Your post hits on a very real imbalance on Stack Overflow: curating content, which maintains the quality of this site, isn't rewarded well in comparison to creating that content.
Before I address your questions directly, I want to acknowledge this "balance", because it's really, really important for Stack Overflow as a whole (and frankly, for most platforms). Specifically, I mean: the more incentive you put on a given (positive) thing, the more you also make that thing an abuse vector.
In other words, lets say we started rewarding, for example, 10 reputation points (1 upvote's worth) for each time you flag/ vote to close a question which goes on to be closed. It's pretty easy to see that this could lead to abuse if not implemented correctly; I could build a bot that uses its 10 daily flags on 10 random new questions a day, and since closure-flags rarely (never?) get "declined", my bot could foreseeably earn some very quick reputation with nearly no repercussions.
Would one bot cause problems? Not really, but if you scale that effect up, it very well could cause problems. We're in pretty bad shape if a large group of users suddenly started flagging as poorly as they wrote their first posts...
All that to say– any solutions put forth towards the specific balance problem here on Stack Overflow need to take this concept into account, because it's crucial to the overall health of the platform, and a major misstep could genuinely damage or destroy the community in a very real, non-sensationalist way.
The best solutions to these problems will be the right balance between minimizing abuse and encouraging good behavior.
Onto the real questions!
Why do we reward users for answering bad questions?
I think the answer to this is that Stack Exchange has taken the stance that content creation should take precedence over content curation. The opening paragraph of the site tour says "we're working together to build a library of detailed answers to every question about programming", and the call to action at the end of the tour is to "Find a question to answer, or ask your own".
I'm not sure I even disagree with this stance; the curation part of Stack can only occur when we have people around to ask and to answer and otherwise generate said content to curate.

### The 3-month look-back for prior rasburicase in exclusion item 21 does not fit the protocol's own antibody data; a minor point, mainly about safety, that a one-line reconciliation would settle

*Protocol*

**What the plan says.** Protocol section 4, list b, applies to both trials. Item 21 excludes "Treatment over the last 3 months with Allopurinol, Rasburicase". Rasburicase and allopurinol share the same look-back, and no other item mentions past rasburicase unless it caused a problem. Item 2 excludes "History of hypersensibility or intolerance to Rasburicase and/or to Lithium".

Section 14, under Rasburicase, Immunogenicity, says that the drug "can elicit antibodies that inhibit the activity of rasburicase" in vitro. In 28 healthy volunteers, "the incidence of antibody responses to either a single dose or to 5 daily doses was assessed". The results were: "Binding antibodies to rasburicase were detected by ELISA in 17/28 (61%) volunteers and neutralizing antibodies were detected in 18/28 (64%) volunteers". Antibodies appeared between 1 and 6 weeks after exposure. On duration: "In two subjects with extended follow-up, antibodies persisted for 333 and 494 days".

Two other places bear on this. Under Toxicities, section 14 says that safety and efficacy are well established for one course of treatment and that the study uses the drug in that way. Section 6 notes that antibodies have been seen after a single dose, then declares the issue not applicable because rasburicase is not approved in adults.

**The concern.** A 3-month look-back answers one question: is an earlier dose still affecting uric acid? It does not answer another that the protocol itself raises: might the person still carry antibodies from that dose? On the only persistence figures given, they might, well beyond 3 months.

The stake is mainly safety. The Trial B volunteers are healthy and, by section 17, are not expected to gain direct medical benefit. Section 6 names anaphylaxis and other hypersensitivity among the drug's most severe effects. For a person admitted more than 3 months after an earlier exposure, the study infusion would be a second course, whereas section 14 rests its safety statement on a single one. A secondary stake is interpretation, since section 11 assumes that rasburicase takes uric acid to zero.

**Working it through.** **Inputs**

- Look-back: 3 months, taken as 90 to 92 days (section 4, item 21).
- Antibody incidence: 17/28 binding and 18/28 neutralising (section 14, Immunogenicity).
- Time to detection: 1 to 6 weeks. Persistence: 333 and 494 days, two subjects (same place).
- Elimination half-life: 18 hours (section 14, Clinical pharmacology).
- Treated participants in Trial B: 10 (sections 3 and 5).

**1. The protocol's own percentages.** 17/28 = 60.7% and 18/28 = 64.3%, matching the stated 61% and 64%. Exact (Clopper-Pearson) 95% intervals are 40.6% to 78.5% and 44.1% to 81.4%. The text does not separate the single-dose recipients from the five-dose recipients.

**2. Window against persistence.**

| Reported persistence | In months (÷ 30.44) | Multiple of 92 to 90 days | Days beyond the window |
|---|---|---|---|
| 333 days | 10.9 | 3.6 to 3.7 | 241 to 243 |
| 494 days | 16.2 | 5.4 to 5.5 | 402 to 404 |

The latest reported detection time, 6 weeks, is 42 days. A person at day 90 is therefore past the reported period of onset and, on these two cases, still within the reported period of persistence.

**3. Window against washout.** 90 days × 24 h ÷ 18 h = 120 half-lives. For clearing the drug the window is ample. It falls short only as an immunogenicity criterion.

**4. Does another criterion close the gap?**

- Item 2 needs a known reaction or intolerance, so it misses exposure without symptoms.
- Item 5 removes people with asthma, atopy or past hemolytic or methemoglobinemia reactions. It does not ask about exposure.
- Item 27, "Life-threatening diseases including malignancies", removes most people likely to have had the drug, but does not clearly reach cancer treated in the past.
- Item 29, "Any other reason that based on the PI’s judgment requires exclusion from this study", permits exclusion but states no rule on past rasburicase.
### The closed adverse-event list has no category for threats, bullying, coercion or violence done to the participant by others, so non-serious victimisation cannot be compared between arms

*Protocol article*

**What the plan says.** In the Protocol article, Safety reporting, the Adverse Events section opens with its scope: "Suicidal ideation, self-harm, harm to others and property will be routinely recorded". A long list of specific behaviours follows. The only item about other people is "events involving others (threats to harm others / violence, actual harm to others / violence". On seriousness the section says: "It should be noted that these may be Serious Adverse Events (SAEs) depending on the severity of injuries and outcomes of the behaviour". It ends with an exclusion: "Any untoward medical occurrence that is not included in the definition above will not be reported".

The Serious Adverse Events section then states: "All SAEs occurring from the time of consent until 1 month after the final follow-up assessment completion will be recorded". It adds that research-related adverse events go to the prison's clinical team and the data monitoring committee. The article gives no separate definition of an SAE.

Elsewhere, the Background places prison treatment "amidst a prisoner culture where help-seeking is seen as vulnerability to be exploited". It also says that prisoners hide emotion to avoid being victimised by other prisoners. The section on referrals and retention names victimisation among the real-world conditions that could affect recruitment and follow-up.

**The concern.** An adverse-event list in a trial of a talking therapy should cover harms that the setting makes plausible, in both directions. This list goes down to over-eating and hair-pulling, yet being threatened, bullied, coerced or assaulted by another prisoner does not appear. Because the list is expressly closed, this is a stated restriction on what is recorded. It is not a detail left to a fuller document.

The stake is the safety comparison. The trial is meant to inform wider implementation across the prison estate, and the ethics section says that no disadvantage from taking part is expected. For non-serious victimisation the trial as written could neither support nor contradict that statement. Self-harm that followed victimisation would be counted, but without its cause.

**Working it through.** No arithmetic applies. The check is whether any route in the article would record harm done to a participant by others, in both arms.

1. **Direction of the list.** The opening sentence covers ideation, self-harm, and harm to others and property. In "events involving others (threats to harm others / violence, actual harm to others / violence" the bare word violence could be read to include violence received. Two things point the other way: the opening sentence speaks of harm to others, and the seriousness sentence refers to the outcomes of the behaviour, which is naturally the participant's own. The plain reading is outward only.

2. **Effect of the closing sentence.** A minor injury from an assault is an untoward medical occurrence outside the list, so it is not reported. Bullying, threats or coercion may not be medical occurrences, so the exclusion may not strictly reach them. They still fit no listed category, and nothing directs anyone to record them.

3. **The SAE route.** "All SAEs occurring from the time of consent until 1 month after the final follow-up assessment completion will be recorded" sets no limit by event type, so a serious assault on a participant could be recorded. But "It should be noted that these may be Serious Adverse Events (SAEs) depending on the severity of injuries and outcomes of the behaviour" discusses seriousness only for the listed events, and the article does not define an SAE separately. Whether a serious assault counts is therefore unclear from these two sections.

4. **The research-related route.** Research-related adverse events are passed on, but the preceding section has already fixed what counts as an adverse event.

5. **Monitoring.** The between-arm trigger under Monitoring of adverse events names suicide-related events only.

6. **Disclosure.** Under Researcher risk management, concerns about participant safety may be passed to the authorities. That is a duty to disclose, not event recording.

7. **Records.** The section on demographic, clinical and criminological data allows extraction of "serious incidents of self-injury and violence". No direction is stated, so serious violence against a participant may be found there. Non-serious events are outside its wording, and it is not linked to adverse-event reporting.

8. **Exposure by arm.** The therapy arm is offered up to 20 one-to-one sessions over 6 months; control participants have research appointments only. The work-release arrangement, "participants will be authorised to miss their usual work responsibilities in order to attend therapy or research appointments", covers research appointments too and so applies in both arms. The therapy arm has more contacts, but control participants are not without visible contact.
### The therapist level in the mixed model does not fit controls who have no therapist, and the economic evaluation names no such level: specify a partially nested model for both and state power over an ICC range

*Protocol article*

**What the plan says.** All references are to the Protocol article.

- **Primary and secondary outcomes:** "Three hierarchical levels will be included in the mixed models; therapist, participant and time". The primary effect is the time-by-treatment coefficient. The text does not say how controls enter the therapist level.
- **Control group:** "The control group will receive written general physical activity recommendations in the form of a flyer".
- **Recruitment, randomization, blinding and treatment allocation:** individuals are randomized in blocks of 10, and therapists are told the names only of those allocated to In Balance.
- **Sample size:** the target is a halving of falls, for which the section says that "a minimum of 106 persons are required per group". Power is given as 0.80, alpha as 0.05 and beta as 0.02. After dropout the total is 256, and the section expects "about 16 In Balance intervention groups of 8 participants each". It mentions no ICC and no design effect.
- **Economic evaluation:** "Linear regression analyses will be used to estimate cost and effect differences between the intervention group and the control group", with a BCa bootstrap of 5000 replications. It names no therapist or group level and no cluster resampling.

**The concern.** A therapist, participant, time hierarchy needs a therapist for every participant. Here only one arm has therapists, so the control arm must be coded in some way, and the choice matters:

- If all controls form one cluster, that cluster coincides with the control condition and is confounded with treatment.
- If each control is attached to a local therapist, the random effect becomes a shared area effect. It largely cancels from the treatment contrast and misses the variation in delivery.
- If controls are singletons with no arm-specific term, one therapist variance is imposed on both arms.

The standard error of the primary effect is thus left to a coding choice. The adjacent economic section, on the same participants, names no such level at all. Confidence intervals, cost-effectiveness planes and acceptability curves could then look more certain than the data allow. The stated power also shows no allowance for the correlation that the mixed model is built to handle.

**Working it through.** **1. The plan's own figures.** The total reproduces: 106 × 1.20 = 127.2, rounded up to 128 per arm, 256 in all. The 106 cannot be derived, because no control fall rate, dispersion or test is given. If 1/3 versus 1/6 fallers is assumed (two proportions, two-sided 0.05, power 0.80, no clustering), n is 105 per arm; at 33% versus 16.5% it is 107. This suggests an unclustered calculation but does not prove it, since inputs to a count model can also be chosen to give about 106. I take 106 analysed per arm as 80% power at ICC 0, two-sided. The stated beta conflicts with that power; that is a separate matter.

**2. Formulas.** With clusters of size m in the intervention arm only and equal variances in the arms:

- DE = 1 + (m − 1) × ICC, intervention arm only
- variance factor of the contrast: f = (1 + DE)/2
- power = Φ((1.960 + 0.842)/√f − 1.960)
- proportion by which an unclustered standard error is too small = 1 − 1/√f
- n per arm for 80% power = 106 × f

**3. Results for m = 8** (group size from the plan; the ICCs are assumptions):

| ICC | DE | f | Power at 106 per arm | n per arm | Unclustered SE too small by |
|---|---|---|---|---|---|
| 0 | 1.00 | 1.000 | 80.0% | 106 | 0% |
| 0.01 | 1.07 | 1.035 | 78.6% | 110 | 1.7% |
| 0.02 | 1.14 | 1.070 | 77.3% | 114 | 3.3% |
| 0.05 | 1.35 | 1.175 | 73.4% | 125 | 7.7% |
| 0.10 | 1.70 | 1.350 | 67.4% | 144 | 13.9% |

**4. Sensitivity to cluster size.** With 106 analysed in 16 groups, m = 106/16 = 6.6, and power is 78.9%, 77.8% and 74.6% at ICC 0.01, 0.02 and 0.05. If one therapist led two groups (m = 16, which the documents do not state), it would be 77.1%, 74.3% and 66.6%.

A side effect of this stance, however, is that by rewarding and emphasizing content creation over curation, there will almost inevitably be an emphasis on answering rather than closing or flagging, even when a question is garbage.
Would it be a good idea to incentivize downvotes and flags that are deemed to be helpful using reputation? Or to make earning downvoting and close vote privileges easier?
There has been much discussion in the past about how to get people to downvote more, and this answer by @Eevee (to a different discussion) does a great job covering the shortcomings of what we currently award rep for. I do think that reputation rewards need to be adjusted to better incentivize curation tasks; it's a major miss in my eyes that review tasks, for example, are so poorly rewarded.
For downvotes, I think the most obvious and justified change would be to remove the 1 point penalty for downvoting answers. Obviously that serves to guard against infinite, unwarranted downvotes, but given that downvotes remain incredibly underutilized overall, I'd be really interested to see if that would become a real problem. It's frankly dumb that you can unlock the downvote privilege at 125 rep, and then promptly lose it again by using it on answers... Experimentation and caution on Stack Exchange's part would definitely be warranted here, but I think this would be a net-positive change to make.
For flags, I'm more on the fence. It's definitely a curation tool, and helpful flags are definitely a Good Thing™; it just feels wrong to me to reward flags that aren't quality-related.
For example, it would be a pretty nasty side effect if rewarding all helpful flags encouraged witch hunts for users with borderline content in posts (especially on other network sites, where discussion is about much less clean-cut content than programming concepts). I think rewarding closures, especially duplicate closures, could be very beneficial, but flags as a whole sound dicier.
Something you didn't suggest, but which I would love to see in the conversation, is reputation rewards for reviews. This would also have to be implemented with extreme caution; the audit system was created specifically to combat "robo-reviewers" that review sloppily and quickly in the pursuit of review badges. If actual reputation was thrown into the mix, this could bring an even worse version of the same effect. It's possible that we'd be able to find a number that avoided these issues, but which was still something... I'd really like to see this get talked about more in-depth at some point. The discussion so far is pretty uninspiring, and is fairly dated at this point.